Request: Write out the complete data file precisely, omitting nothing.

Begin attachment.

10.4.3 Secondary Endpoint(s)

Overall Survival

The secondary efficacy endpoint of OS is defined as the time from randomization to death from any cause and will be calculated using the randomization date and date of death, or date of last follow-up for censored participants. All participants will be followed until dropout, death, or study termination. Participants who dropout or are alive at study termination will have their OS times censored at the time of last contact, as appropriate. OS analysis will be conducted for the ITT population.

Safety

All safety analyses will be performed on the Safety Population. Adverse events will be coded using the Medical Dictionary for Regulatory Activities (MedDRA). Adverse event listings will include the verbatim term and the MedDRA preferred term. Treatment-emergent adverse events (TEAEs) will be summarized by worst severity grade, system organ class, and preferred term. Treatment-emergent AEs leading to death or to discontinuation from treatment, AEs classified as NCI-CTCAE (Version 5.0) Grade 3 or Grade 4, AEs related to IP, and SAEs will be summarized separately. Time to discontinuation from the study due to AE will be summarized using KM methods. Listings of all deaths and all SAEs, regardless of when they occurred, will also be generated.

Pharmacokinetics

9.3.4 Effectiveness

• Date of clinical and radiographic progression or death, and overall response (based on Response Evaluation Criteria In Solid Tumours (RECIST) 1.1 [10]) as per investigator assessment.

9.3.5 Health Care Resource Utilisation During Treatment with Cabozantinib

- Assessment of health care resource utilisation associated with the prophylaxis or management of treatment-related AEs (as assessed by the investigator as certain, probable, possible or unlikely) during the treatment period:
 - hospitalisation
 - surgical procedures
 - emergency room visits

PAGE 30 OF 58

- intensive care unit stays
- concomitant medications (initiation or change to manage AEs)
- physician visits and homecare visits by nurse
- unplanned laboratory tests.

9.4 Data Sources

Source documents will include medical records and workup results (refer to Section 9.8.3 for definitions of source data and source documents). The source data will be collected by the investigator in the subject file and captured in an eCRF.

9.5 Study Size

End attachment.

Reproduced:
10.4.3 Secondary Endpoint(s)

Overall Survival

The secondary efficacy endpoint of OS is defined as the time from randomization to death from any cause and will be calculated using the randomization date and date of death, or date of last follow-up for censored participants. All participants will be followed until dropout, death, or study termination. Participants who dropout or are alive at study termination will have their OS times censored at the time of last contact, as appropriate. OS analysis will be conducted for the ITT population.

Safety

All safety analyses will be performed on the Safety Population. Adverse events will be coded using the Medical Dictionary for Regulatory Activities (MedDRA). Adverse event listings will include the verbatim term and the MedDRA preferred term. Treatment-emergent adverse events (TEAEs) will be summarized by worst severity grade, system organ class, and preferred term. Treatment-emergent AEs leading to death or to discontinuation from treatment, AEs classified as NCI-CTCAE (Version 5.0) Grade 3 or Grade 4, AEs related to IP, and SAEs will be summarized separately. Time to discontinuation from the study due to AE will be summarized using KM methods. Listings of all deaths and all SAEs, regardless of when they occurred, will also be generated.

Pharmacokinetics

9.3.4 Effectiveness

• Date of clinical and radiographic progression or death, and overall response (based on Response Evaluation Criteria In Solid Tumours (RECIST) 1.1 [10]) as per investigator assessment.

9.3.5 Health Care Resource Utilisation During Treatment with Cabozantinib

- Assessment of health care resource utilisation associated with the prophylaxis or management of treatment-related AEs (as assessed by the investigator as certain, probable, possible or unlikely) during the treatment period:
 - hospitalisation
 - surgical procedures
 - emergency room visits

PAGE 30 OF 58

- intensive care unit stays
- concomitant medications (initiation or change to manage AEs)
- physician visits and homecare visits by nurse
- unplanned laboratory tests.

9.4 Data Sources

Source documents will include medical records and workup results (refer to Section 9.8.3 for definitions of source data and source documents). The source data will be collected by the investigator in the subject file and captured in an eCRF.

9.5 Study Size